Happily, Charles Walters' generally overlooked 1960 comedy, "Please Don't Eat the Daisies," has become something of a Turner Classics staple. The MGM film pops up with some frequency - more recently at 6 p.m. (est) tonight - and becomes more watchable with each viewing.
Based on the book of the same title by the late Jean Kerr, who was, of course, the wife of the great New York Times theater critic, Walter Kerr, the film slyly fictionalizes her adventures as the wife of an influential critic and benefits strongly from the offbeat teaming of Doris Day and David Niven in the roles of Jean and Walter, here named Kate and Larry Mackay.
The titantic supporting structure of the film is Day who turns in one of her most naturalistic, effortless performances (this film was wedged between her roles in 1959's "Pillow Talk" and 1960's "Midnight Lace") and her chemistry with the always game, smoothly professional Niven is singular.
And for a filmic soufflé, the movie astutely suggests the essence of criticism, which can be heady and dark. (It isn't long before Larry is cracking cruel, snarky jokes in print and Kate is wondering if he made up his mind beforehand about how he'd respond to a play he just panned.)
The ace supporting cast includes Jack Weston, Richard Haydn, Patsy Kelly, Spring Byington, the invaluable Carmen Phillips and ... Janis Paige, who here comes full circle with Day.
Paige and Day first appeared together in Day's debut film under her Warner contract, Michael Curtiz' 1948 "Romance on the High Seas." Six years later, in 1954, Paige starred on Broadway as feisty Babe Williams in the Jerry Rose-Richard Adler musical, "The Pajama Game," playing opposite John Raitt. Day, of course, was recruited by Jack Warner to play the same role, also opposite Raitt, in his 1957 film version, directed by Stanley Donen and George Abbott.
Three years later, Day and Paige were together again in "Daisies."
Getting back to Jean Kerr, her life as a writer of books and plays and as the wife of a drama critic was also chronicled in Don Weis' 1963 comedy "Critic's Choice" (also for Warners), with Bob Hope as a theater critic whose wife, played by Lucille Ball, decides to write her own play.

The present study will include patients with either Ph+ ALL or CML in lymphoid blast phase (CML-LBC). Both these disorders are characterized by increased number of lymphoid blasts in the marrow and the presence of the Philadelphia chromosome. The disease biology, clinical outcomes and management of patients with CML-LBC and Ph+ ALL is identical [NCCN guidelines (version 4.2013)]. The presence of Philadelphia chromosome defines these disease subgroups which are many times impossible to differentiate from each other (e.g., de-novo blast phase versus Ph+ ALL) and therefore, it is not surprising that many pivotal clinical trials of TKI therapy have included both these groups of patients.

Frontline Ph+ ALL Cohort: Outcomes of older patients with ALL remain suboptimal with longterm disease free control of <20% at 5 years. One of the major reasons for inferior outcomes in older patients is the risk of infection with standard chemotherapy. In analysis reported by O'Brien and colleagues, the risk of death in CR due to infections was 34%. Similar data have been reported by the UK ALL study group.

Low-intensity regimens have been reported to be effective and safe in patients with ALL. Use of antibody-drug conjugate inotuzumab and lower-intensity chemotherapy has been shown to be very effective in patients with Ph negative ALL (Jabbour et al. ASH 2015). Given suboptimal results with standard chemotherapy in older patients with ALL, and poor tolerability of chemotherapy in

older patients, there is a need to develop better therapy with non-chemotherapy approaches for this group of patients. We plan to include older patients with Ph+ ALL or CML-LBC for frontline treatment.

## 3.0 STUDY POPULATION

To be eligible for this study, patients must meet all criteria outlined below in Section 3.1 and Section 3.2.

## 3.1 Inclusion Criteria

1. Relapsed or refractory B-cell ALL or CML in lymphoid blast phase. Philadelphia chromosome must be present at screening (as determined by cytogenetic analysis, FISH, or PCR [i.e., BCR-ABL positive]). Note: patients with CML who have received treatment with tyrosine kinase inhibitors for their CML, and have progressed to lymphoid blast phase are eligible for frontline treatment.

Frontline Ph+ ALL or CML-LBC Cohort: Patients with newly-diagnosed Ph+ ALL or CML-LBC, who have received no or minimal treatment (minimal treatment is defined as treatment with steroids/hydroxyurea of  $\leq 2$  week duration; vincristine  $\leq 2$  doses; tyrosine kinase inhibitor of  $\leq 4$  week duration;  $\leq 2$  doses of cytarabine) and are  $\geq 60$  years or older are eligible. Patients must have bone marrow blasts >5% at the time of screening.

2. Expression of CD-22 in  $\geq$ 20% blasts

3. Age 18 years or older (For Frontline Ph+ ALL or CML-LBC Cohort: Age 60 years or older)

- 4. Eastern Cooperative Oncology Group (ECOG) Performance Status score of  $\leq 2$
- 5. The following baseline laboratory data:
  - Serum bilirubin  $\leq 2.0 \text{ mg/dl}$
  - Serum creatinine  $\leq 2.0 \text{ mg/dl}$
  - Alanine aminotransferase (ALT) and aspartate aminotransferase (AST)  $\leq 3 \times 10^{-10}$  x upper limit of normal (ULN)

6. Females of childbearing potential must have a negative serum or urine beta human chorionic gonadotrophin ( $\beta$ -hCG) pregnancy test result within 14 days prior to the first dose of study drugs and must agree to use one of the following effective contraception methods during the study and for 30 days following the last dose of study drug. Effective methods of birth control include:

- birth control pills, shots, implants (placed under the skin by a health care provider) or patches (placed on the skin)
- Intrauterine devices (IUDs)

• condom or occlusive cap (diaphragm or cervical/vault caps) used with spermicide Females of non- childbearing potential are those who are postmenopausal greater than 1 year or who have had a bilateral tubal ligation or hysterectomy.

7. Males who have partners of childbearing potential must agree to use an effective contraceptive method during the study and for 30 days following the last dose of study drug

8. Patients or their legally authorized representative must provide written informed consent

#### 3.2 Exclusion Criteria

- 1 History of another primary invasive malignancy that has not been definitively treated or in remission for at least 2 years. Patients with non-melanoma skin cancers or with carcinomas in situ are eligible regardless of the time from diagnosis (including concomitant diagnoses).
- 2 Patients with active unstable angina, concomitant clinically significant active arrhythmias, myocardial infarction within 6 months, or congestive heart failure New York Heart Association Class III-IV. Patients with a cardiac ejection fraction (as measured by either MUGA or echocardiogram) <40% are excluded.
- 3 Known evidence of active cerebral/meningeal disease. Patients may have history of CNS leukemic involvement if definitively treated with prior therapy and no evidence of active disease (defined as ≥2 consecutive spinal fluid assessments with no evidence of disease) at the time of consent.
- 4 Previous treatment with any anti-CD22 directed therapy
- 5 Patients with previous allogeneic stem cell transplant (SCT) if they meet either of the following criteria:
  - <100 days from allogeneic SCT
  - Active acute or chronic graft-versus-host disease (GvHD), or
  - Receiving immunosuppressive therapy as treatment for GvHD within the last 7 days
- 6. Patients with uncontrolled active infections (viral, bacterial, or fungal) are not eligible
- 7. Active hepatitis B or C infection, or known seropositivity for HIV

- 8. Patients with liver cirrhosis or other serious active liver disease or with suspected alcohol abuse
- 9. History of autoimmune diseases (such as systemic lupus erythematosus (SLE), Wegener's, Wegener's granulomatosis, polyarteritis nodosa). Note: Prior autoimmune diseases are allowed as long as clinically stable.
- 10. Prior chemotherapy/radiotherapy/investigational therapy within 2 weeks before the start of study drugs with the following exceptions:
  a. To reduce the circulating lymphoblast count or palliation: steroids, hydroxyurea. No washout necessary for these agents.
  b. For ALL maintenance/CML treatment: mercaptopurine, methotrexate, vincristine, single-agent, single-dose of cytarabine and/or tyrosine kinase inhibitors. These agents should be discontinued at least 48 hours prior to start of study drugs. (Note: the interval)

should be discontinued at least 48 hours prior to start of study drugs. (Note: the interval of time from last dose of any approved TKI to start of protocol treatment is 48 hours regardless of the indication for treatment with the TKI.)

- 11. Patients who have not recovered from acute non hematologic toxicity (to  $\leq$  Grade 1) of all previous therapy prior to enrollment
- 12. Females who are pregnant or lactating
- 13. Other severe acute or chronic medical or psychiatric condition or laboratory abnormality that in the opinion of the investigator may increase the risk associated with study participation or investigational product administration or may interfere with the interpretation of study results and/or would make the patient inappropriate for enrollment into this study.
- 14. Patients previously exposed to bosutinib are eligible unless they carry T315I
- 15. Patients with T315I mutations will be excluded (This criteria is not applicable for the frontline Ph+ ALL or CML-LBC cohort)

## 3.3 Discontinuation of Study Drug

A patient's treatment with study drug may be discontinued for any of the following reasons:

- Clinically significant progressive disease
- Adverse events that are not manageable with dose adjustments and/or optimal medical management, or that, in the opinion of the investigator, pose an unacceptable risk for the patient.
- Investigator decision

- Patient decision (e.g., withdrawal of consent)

"Critic's Choice" is based, in turn, on the 1960 Ira Levin stage comedy which was directed by Otto Preminger and starred Henry Fonda in the role of the critic.
The ever-resourceful programmers at TCM were cleverly enough to pair "Critic's Choice" with "Please Don't Eat the Daisie" on November 6th. To complete this "Jean Kerr package," they might have gone all the way and added "Mary, Mary," Mervyn LeRoy's film version of the 1960 hit play by Kerr that inspired Levin to pen "Critic's Choice."
In his Friday, October 25, 1963 review, Bosley Crowther of The New York Times wrote of the Warner film:
"Obviously, Mervyn LeRoy did a little bit more than merely place his camera in the Helen Hayes Theater and shoot a straight running photograph of a performance of 'Mary, Mary' to get a film of the Jean Kerr comedy. But you would hardly be able to tell it from the rigidly setbound quality of his film version of the long-run stage play, which came to the (Radio City) Music Hall yesterday."
That just about says it all. Rarely has a film of a play been as faithful as LeRoy's film version of Kerr's urbane comedy, which was the most acclaimed stage farce of its time. As Crowther indicated, the work of LeRoy's art director John Beckman and set decorator Ralph S. Hurst borrows heavily from the play's celebrated designer, Oliver Smith. Debbie Reynolds took over Barbara Bel Geddes's stage role, but the play's leading men, Barry Nelson and Michael Rennie, were back on that familiar set.
Yes, the film - about a divorced couple brought together for income tax purposes - is stagebound, but that's what I find wonderful about it. I like the idea of being transported back to the Helen Hayes Theater in 1960. LeRoy's movie perfectly approximates the joy of attending a matinee performance of a stylish, sophisticated comedy.
Anway, next time around, TCM, a Jean Kerr triple-bill is in order.
Note in Passing: Whoever writes the film capsules for The New York Times these days misidentifies the source of "Please Don't Eat the Daisies," crediting it as being based on "Jean Kerr's play."
This is The New York Times, folks.